This article explains common issues and assists you in finding solutions to problems you may be experiencing.

Disc Image Editing

Files that are added into an image file are referenced until the image file is saved. Keep the referenced original files unchanged before saving to avoid inconsistent results.

Update a File

WinISO does not have a built-in editor for editing the content of files contained in image files. If you want to modify a file based on its original content, you can extract it from the image, make some changes, and then add it back to replace the old one.

In WinISO 6, double-clicking a file in the main window will extract the file to a temporary folder and then open it with the corresponding default application on your system. Modifications to the extracted file will not be automatically added back to the original image file.

In WinISO 7, double-clicking a file opens the built-in viewer for the file. The built-in viewer supports plain text and images. For unsupported formats, the raw content is displayed in hexadecimal format.

Reduce Image Size

With the quick save feature enabled, the image file size never shrinks, even if the files contained within the image have been deleted. Use Save As to rebuild a smaller image file that does not contain unused data.

In addition, enabling the file deduplication feature can result in a smaller image file if there are a lot of duplicate files existing in it.

Unable to Open a File

Some apps, mostly disc mounting tools, open image files in exclusive mode. This behavior prevents the image file from being opened by WinISO or other apps. Such an app may run in the background, making it difficult to notice.

On the contrary, an image file being opened by WinISO can not be opened by apps that require exclusive access. Some apps may give vague information when they fail to open a file, giving a false impression that the file is damaged.

To avoid such a conflict, close WinISO before using the same image file in other apps.

Making vs Saving

Making an image file in the Make Image dialog box creates an exact copy of the original disc. It is ideal for backing up discs.

Saving will result in a different image file because the file system data is reconstructed on each save. It can be considered as a file-level backup if you open a disc and then just save it to an image file without making changes.

Bootable CDs

Usually, the bootable image contained in a bootable CD is dependent on the contents of the disc. WinISO tries to identify the bootable images commonly used in Windows or Linux installer discs, and automatically modifies them to avoid boot failure. However, if the bootable image is unrecognizable, WinISO will leave it unchanged. In this case, modifying the disc image file is very likely to cause boot failure.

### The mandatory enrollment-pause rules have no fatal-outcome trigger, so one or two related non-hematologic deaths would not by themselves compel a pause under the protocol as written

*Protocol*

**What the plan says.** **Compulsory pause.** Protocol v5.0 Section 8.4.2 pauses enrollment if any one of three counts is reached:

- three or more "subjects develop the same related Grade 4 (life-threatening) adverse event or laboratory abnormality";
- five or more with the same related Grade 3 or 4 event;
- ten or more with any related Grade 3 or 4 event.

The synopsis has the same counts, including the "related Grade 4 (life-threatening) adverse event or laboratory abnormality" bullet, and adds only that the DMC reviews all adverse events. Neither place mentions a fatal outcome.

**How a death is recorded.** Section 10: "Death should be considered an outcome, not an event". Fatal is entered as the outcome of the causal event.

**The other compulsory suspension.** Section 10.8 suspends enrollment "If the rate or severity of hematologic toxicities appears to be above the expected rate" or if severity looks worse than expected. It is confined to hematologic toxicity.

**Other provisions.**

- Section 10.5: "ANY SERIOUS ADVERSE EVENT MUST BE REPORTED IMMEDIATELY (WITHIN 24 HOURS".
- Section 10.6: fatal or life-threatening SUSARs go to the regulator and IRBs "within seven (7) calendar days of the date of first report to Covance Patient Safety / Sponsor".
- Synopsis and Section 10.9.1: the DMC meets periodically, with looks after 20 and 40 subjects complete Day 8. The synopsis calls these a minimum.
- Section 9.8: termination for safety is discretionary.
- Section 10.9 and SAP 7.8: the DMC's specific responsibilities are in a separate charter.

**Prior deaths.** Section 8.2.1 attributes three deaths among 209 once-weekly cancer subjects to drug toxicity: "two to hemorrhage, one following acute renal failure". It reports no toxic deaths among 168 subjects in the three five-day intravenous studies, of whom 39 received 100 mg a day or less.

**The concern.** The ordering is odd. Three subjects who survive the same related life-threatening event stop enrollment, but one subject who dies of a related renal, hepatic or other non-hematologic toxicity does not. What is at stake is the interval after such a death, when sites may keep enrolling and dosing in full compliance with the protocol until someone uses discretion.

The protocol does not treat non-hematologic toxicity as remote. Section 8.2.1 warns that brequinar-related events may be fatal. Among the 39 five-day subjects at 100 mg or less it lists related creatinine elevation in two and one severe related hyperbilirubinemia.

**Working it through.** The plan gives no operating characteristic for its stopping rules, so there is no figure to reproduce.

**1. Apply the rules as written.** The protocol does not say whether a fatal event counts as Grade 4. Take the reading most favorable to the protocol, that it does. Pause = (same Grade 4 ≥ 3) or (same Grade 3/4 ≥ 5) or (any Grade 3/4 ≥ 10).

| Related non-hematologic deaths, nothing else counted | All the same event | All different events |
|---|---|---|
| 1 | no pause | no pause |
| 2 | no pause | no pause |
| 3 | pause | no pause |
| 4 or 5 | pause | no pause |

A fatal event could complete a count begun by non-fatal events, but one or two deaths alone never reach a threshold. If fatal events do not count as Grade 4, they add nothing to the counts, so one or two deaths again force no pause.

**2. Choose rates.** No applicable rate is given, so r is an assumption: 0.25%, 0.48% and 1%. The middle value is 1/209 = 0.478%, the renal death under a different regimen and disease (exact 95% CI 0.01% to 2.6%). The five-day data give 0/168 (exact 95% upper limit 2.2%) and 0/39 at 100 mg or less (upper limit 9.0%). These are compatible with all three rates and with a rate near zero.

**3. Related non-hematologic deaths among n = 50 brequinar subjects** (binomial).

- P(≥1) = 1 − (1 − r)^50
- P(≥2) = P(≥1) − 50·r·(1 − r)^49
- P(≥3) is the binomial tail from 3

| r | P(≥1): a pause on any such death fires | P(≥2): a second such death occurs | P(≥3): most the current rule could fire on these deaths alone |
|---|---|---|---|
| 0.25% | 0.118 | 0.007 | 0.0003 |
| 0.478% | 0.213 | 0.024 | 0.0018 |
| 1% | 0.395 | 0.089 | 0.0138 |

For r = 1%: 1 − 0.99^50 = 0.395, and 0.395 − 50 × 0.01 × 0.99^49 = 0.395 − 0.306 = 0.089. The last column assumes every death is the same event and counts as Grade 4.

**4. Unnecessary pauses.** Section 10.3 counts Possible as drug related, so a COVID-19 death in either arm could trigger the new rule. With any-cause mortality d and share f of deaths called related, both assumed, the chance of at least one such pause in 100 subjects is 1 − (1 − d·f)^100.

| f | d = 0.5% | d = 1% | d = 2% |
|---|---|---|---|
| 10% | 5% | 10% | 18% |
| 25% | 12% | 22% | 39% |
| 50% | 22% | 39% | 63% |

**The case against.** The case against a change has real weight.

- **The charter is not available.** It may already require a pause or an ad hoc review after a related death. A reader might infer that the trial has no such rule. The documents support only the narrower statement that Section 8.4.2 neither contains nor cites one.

WinISO supports extracting and importing bootable images, but it does not support authoring or editing bootable images.

Bootable USB drives

Booting from a USB drive is different from booting from a CD. Rufus is recommended for creating a Windows or Linux USB installation drive from an ISO image file.


When mounting or burning an image with unsaved changes, the file system data is reconstructed in memory, and the file data is provisioned from the original image file, or from the original files if they were just added.

No drive letter

In rare cases, there is no drive letter assigned to the mounted image. You can manually assign a drive letter to it in Disk Management.

This is usually caused by the automount feature being disabled on your system, which is enabled by default. To enable automount, open an elevated command prompt and run the following diskpart command:

C:\> diskpart
DISKPART> automount enable
Automatic mounting of new volumes enabled.

or the following mountvol command:

C:\> mountvol /e

Disc Burning

Disc burning is supported via IMAPI version 2.0, which is supported natively starting with Windows Vista and Windows Server 2008. Enabling IMAPI 2.0 functionality for Windows XP and Windows Server 2003 requires the installation of the KB932716 update package.

Error Codes

The detailed descriptions of the error codes that may be encountered when burning a disc are listed in the IMAPI Reference.


IMAPI offers three verification levels: None, Quick, and Full. Quick Verification usually takes only a few seconds to perform the heuristic checks. Full Verification requires a relatively long time to read and verify the entire disc.

The behavior of the Verification checkbox in the disc burning dialog was changed in WinISO 6.4.

WinISO VersionsVerification UncheckedVerification Checked
WinISO 6.3 and earlierNo VerificationQuick Verification
WinISO 6.4 and laterQuick VerificationFull Verification


ISO files store only the user data from each sector on an optical disc, which is 2,048 bytes per sector. And there is no concept of a “track” inside an ISO image. CDs with multiple tracks, audio tracks or video tracks, can’t be stored inside a single ISO image.

WinISO is designed for editing ISO files, and it has a similar limitation that multi-track discs are not supported.

Formats such as CUE/BIN, CCD/IMG and MDS/MDF formats can be used to store multi-track disc images, including audio CDs. But WinISO does not support image files that contain multiple tracks either, regardless of their format.

Overall, WinISO can not be used for:

  • Backing up Audio CDs or Video CDs;
  • Manipulating image files of Audio CDs or Video CDs;
  • Converting videos (e.g., Converting DVD Video to VCD or MP4, or vice versa);
  • Authoring or customizing boot images;
  • Creating bootable USB drives.